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    Okay, so the parent class subobject consists of all non-virtual members. And the child class doesn't copy the non-virtual members from the parent class but rather when we make a call to a non-virtual method in a child class, it relays the call to the parent class. Is that how this works?

    And what in the case of virtual members? Would the parent class subobject not have virtual members at all (because they're never used right, as they're defined in the child class)? And the child class would have the virtual members defined so it doesn't need to relay calls to the virtual members.

    Also the parent class subobject and the child class must have the same scope right (because of non-virtual data members)?
    So is the class subobject ughm, part of the child object?
    Last edited by Nwb; 1 Week Ago at 04:26 AM.

  11. #11
    C++ Witch laserlight's Avatar
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    Quote Originally Posted by Nwb
    Okay, so the parent class subobject consists of all non-virtual members.
    No, the parent class subobject is, at least conceptually, an object of the parent class that is contained in an object of a child of that base class.

    Furthermore, objects of class type don't consist of member functions. Rather, member functions are part of the class that such objects are instantiated from. C++ doesn't allow for monkey patching of member functions such that different objects of the same class can have different member functions, so both conceptually and by implementation, these member functions don't belong to any particular object.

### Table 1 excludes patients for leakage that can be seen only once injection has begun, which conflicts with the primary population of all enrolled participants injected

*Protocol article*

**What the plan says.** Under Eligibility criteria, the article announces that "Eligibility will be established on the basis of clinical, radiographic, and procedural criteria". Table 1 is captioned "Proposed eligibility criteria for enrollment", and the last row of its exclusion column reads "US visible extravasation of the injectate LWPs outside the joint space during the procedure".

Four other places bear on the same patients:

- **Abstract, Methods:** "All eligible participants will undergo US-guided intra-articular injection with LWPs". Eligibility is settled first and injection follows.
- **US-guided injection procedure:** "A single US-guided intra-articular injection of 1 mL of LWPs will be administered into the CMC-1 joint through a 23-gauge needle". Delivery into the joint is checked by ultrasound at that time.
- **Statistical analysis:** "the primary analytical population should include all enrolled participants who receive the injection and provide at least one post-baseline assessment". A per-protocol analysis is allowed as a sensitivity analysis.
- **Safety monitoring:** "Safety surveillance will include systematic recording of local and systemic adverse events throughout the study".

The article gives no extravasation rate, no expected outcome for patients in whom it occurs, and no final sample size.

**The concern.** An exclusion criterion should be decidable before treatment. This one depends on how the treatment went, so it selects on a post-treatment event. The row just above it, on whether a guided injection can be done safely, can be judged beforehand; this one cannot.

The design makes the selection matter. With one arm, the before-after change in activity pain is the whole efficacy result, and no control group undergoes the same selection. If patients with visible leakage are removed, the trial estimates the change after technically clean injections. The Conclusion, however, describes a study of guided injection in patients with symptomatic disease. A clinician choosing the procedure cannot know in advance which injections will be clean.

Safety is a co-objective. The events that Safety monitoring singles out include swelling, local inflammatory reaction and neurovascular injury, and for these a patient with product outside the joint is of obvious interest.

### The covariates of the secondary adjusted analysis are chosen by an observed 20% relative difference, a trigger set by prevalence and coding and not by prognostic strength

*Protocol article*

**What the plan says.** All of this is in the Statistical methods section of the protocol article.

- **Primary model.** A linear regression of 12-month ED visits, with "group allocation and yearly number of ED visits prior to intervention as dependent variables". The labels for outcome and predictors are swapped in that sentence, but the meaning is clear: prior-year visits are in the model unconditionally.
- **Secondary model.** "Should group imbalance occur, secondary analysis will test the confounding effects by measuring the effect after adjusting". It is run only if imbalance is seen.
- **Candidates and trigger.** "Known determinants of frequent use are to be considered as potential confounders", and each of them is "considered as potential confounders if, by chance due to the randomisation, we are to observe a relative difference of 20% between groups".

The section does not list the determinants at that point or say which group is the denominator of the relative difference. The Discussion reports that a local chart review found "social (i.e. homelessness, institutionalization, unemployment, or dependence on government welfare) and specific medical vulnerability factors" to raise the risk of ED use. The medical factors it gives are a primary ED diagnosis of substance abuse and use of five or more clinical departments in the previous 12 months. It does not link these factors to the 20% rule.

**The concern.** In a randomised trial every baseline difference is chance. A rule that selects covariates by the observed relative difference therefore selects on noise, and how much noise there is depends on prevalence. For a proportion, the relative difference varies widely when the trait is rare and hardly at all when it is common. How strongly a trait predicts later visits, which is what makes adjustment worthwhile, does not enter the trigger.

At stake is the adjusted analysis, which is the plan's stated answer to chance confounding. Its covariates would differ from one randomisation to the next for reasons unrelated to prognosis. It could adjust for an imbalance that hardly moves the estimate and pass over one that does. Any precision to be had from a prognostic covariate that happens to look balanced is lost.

(Well, you could simulate such monkey patching by having member variables that are function pointers, but that's a different scenario... and after all each instance of a class has its own set of member variables.)

    Quote Originally Posted by Nwb
    And the child class doesn't copy the non-virtual members from the parent class but rather when we make a call to a non-virtual method in a child class, it relays the call to the parent class. Is that how this works?
    Yes. Perhaps consider this simplified example:
    Code:
    class A
    {
        // ...
        void foo();
        // ...
    };
    Now, I define A::foo in a separate source file, and compile it into a library file that I provide to you along with the header file containing the definition of class A. You derive class B from A:
    Code:
    class B : public A
    {
        // ...
    };
    // ...
    B b;
    b.foo();
    When you compile your code, your compiler doesn't have access to the definition of A::foo. But when it sees b.foo(), it can determine that this foo is actually A::foo, and hence arrange for A::foo to be invoked. This doesn't require a function pointer, no more than calling a non-member function whose definition is not available requires a function pointer.

    Quote Originally Posted by Nwb
    And what in the case of virtual members? Would the parent class subobject not have virtual members at all (because they're never used right, as they're defined in the child class)? And the child class would have the virtual members defined so it doesn't need to relay calls to the virtual members.
    Each polymorphic class has its own vtable, and so the function pointers in the child class vtable would be replaced for those virtual function overrides. It is true though that if you don't actually use polymorphism, i.e., the compiler can determine at compile time which virtual member function to call, then chances are the compiler won't arrange to make the function call via the vtable, but rather treat it as if it were a non-virtual member function.

    Quote Originally Posted by Nwb
    Also the parent class subobject and the child class must have the same scope right (because of non-virtual data members)?